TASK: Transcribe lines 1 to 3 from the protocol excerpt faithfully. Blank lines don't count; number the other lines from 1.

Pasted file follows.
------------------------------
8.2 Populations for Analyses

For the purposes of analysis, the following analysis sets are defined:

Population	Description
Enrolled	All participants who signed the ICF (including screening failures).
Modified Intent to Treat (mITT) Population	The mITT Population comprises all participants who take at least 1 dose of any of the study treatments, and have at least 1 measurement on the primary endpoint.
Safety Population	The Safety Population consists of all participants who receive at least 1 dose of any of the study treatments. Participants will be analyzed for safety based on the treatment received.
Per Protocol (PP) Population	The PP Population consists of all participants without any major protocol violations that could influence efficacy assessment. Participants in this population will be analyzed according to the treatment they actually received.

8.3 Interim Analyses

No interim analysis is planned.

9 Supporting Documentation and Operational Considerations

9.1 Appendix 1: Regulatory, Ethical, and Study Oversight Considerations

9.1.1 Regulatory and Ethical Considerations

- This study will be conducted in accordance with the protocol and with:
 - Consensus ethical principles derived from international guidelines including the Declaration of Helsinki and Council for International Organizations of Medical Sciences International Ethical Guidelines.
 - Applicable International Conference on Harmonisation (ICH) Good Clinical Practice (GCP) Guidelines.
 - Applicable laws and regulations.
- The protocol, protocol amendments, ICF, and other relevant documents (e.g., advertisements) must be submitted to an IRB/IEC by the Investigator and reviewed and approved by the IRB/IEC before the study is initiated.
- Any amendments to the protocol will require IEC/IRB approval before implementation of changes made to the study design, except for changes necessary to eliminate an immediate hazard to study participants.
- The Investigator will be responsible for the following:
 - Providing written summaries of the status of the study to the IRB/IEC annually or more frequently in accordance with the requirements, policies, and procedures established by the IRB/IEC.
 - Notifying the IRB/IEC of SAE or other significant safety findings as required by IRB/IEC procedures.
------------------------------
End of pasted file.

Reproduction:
8.2 Populations for Analyses

For the purposes of analysis, the following analysis sets are defined:

Population	Description